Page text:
"Average household expenditure 2009-2011 is 443 thousand ISK a month and has increased by 0.4% from the 2008-2010 survey. The CPI rose by 4.0% between 2010 and 2011, hence the real household expenditure declined by 3.5%" Take note that this includes all expenditures, including housing and housing costs and not only consumption.
Here are the data from Statistics Iceland. We can see that the households are contracting their expenditures, based on these data, en masse since 2007. In monetary terms, they've only levelled off despite a 38% increase in the CPI from 2007 to 2011.
Households' total average expenditures in nominal and real (2011 prices) terms. Data from Statistics Iceland.
Now, there have been speculations that the households are consuming too much in Iceland. The overdrafts borrowing and the liquidation of private pension fund assets are taken as a sign of this conspicuous consumption, even though it should be obvious, given the shock from the financial crisis, that households should getting their financial situation in order, not binge borrowing more! As an example of this view, the newspaper Morgunbladid had an article on 21 November where two commentators (one of them my former teacher and boss at Kaupthing Research, Dr. Asgeir Jonsson) expressed this view.
One of them, Gustaf Steingrimsson at the research department of Landsbanki, noted that households had liquidated 75 billion ISK of their pension assets since March 2009. Jonsson in the meanwhile applied the permanent income hypothesis and said that after the temporary blow to income in 2008, households were back to prior (unrealistic) consumption levels, borrowing or liquidating their wealth to fund their consumption and trusting that they would be able to find income in the future to pay the whole lot back.
Well, no! Not according to the data! In real terms, household expenditures are back down way below their 2003 levels and almost a fifth less than they were in 2007 when the borrowing binge was admittedly conspicuous! In the meanwhile, the 2011 expenditures are also way below the average households' expenditures over the period of 2002-2011. We can hardly say that households are guilty of continuing the pre-2008 gluttony!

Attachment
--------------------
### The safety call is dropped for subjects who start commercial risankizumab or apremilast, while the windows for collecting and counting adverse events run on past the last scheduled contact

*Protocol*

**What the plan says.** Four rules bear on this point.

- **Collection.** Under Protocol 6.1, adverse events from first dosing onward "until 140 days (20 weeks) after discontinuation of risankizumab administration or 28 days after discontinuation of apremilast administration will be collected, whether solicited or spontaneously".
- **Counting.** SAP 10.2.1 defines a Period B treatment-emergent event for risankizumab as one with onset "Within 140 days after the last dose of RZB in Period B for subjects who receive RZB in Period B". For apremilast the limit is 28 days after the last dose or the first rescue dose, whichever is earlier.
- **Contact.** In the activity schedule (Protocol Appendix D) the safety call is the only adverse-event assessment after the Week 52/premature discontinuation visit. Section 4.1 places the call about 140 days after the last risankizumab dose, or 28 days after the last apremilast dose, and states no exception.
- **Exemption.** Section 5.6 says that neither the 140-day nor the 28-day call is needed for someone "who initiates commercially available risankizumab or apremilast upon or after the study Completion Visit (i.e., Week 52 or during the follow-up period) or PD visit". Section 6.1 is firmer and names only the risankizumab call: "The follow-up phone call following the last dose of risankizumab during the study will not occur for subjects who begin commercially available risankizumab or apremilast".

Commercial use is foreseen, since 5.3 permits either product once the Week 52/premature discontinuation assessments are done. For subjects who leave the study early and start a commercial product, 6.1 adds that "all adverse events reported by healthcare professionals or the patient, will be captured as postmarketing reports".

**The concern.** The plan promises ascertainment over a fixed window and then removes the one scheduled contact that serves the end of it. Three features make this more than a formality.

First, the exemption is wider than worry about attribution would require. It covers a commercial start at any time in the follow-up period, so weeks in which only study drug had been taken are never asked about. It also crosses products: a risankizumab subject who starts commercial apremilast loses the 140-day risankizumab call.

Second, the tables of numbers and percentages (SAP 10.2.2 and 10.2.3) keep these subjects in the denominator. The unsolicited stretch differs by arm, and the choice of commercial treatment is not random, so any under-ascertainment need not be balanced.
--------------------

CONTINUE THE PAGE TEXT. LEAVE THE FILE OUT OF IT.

Households' expenditures are nearly a fifth lower than in 2007 and 9% less than in 2003.
Even a clearer picture is given when we take housing cost away from households' total expenditures.
What I've done in the graph below is to deduct the "housing, water, electricity, gas and other fuels" part from the total expenditures. What should be left is then mainly consumptive items and services. The idea is to try and focus on that sum specifically and consequently try to judge whether households' consumption, not total expenditures, are of the outrageous sort.
Indices of households' expenditures, based on CPI corrected nominal terms. Notice that the drop in expenditures leaving housing aside is relatively more than in total expenditures.
This graph tells us two things:
1) The growth in consumption before the crash was large but not the main contributor to the fact that households' expenditures grew so quickly and exorbitantly. Yes, there is a great increase from 2003 to 2007 but the main increase in expenditures is, seemingly, due to the fantastic increase in housing cost.
2) The contraction in consumption is greater than in the total expenditures of households which, on top of consumption, take the cost of housing into the account. Since 2002, expenditures due to consumption has dropped nearly 18% while total expenditures, including housing costs, have only gone down by 11%.
Based on all this, no one can rightfully say that households are not contracting their consumption. The liquidation of pension assets is consequently not to finance irrational consumption but rather to finance the cost of housing, there included interests and repayments of principal. And as expected, housing cost has increased significantly since 2002, both in real terms but especially as a percentage of households' total expenditures.
Housing has increased its prominence as a share of total households' expenditures. Today, households spend more money on housing than food, non-alcoholic beverages, recreation and culture combined.
Sorry folks, Icelandic households are hardly lacking in effort to decrease unnecessary consumption. They are rather fighting to repay their mortgage debts.
Too bad the indexation keeps renewing them.